Will Lawmakers Move to Repeal Term Limits After the November Elections?

Date: October 26, 2016 Last Edit: October 31, 2016

Hearings to be Held During Lame Duck on Michigan Term Limits Law

After more than twenty years of experience with term limits,
lawmakers in Lansing are calling on voters to change Michigan’s term limits
law, or repeal the law in its entirety. Hearings are already being planned for
the November “Lame Duck” legislature this year and it is possible that the
legislature could put a proposal on the ballot in early 2017 to change or
eliminate them. NFIB is currently asking members what they think about this
effort. Here is the survey question:

Background In 1992 Michigan voters passed a
ballot proposal that amended Michigan’s constitution to impose term limits on
state legislative offices.  As a result,
Michigan House members were limited to serving no more than three two-year
terms (six years total) and Michigan Senate members were limited to no more
than two four-year terms (eight years total). In addition, the
office of governor, lieutenant governor, secretary of state, and attorney
general were also limited to not more than two four-year terms (eight years
total). After more than twenty years of experience with term limits, some are
calling on voters to change Michigan’s term limits law, or repeal the law in
its entirety. Hearings are already being planned for the November “Lame Duck”
legislature this year and it is possible that the legislature could put a
proposal on the ballot in early 2017 to change or eliminate them.

Supporters of changing or eliminating Michigan’s term limits
law claim that term limits have caused a lack of institutional memory on many
important issues that the state must consider. 
They point out that, before term limits, many legislators gained years
of experience and insight into many complicated issue areas such as tax policy,
health care, labor and criminal law. 
They further argue that this expertise has been lost and that, as a
result, many term-limited lawmakers now rely more on “special interest”
lobbyists with expertise on these issues. Supporters of changing or eliminating
Michigan’s term limits also believe that they have empowered state department
bureaucrats who continue to stay in government agencies long after lawmakers
are gone. They also say that the current terms of office are too short for
lawmakers to accomplish any meaningful public policy.  At a minimum, they suggest Michigan’s term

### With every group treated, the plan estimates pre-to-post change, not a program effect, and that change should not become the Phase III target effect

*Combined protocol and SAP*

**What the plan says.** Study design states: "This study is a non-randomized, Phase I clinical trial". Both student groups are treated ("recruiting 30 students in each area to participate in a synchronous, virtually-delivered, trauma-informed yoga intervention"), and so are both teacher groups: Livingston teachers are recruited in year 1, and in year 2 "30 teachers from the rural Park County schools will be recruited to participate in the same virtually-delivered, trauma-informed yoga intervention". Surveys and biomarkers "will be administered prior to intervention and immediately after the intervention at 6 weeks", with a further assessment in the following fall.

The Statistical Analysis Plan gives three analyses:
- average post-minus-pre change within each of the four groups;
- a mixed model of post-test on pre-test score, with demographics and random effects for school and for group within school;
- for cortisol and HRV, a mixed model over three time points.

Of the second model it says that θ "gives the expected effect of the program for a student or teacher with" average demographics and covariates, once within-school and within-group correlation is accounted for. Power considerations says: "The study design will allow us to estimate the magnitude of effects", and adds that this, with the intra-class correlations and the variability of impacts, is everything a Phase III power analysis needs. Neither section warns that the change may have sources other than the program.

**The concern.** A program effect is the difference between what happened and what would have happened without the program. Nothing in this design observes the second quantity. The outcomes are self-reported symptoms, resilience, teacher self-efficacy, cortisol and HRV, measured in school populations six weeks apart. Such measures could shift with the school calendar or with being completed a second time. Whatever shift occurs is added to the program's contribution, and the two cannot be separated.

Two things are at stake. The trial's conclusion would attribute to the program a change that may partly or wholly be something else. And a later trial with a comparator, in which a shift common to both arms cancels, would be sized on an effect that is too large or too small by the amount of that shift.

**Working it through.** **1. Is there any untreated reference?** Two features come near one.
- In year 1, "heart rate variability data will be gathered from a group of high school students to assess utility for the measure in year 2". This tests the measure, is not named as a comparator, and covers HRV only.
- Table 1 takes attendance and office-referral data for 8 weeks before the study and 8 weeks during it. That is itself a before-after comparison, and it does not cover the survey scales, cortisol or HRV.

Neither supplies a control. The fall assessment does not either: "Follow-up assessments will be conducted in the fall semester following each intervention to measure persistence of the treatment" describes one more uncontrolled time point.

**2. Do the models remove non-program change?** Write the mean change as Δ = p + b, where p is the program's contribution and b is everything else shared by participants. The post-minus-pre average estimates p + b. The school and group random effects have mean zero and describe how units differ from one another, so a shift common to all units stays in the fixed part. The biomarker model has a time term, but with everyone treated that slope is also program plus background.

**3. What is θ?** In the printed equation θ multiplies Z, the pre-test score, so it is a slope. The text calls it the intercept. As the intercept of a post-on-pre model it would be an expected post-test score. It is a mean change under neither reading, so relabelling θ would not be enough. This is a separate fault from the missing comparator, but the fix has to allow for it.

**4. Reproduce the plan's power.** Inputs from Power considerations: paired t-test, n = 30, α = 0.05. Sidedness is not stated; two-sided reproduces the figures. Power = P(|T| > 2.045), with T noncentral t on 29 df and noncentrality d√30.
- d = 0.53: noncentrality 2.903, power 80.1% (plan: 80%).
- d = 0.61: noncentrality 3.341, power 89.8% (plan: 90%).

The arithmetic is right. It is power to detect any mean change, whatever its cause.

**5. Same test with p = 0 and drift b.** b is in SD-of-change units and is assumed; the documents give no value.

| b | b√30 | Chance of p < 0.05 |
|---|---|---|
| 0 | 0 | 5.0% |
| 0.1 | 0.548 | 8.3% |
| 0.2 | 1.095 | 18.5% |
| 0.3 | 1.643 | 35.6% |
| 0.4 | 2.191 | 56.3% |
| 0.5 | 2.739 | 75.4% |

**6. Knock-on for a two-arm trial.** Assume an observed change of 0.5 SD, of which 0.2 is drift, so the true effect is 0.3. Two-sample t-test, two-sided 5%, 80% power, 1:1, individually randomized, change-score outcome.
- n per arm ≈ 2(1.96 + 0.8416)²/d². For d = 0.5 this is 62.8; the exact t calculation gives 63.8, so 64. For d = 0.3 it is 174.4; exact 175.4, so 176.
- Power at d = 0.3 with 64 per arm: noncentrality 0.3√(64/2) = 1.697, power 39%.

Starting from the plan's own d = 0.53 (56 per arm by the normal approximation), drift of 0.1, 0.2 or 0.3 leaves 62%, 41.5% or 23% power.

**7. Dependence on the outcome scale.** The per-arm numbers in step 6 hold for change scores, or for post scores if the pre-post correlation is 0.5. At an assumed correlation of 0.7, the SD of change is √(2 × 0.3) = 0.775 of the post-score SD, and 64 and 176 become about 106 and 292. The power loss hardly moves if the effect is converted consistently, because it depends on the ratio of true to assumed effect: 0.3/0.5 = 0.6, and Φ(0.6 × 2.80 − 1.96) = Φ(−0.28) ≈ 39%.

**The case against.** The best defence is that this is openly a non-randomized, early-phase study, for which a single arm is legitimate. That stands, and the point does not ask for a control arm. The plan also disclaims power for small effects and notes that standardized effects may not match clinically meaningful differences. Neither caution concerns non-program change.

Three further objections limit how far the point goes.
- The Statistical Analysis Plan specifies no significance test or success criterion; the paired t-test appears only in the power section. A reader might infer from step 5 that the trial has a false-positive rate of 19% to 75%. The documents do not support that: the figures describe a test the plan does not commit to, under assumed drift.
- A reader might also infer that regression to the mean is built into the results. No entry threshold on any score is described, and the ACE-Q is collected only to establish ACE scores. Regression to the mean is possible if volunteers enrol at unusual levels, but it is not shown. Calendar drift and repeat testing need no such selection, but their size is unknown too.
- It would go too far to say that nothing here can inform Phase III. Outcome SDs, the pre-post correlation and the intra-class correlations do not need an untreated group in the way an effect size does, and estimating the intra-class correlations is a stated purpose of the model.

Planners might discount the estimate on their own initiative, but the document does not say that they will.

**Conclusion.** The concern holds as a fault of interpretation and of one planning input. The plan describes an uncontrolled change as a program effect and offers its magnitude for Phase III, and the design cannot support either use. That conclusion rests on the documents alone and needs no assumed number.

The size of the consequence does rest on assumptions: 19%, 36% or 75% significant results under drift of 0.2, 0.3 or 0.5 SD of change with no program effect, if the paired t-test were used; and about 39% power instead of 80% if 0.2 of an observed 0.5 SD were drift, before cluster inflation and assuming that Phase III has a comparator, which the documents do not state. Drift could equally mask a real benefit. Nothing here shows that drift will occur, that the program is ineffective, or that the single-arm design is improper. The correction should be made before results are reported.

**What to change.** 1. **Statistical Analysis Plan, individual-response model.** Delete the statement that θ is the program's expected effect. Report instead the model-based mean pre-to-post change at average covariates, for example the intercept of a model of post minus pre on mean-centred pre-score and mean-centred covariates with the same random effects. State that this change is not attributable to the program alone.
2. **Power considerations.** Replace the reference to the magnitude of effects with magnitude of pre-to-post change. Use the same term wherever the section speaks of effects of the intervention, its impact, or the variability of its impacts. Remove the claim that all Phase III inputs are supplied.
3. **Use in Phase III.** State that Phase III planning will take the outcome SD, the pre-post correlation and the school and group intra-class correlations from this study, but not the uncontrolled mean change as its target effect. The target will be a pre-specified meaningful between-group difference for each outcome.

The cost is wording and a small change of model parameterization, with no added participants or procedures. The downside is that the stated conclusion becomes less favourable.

limits law should be changed to allow for a greater number of terms for state
House and Senate office holders.

Opponents of changing or eliminating Michigan’s term limits
law believe that many of the arguments made against term limits are precisely
the reasons why it is working. Opponents of changing Michigan’s term limits law
contend that ending the dynasty of powerful committee chairs and leaders has
allowed more focus on the business of the people rather than political machine
maneuvering.  They claim that term limits
actually diminish the power of “special interest” lobbyists because the
turnover in office makes it less likely that they can wield long term influence
over any one lawmaker.  Opponents of
changing Michigan’s term limits law believe that term limits have ended the
“career politician” era and replaced it with men and women who are more in
touch with the electorate. They point out that many of the important policy
changes in the last twenty years would not have occurred without term limits as
most lawmakers would have been more concerned with getting continuously
reelected.

1.     
Do you believe that Michigan’s Term Limits Law
is working as intended?

2.     
Should Michigan’s Term Limits Law be repealed?

3.     
Should Michigan’s Term Limits Law be changed to
lengthen the terms of office for House members?

4.     
Should Michigan’s Term Limits Law be changed to
lengthen the terms of office for Senate members?

 

Related Content: Small Business News | Elections | Michigan

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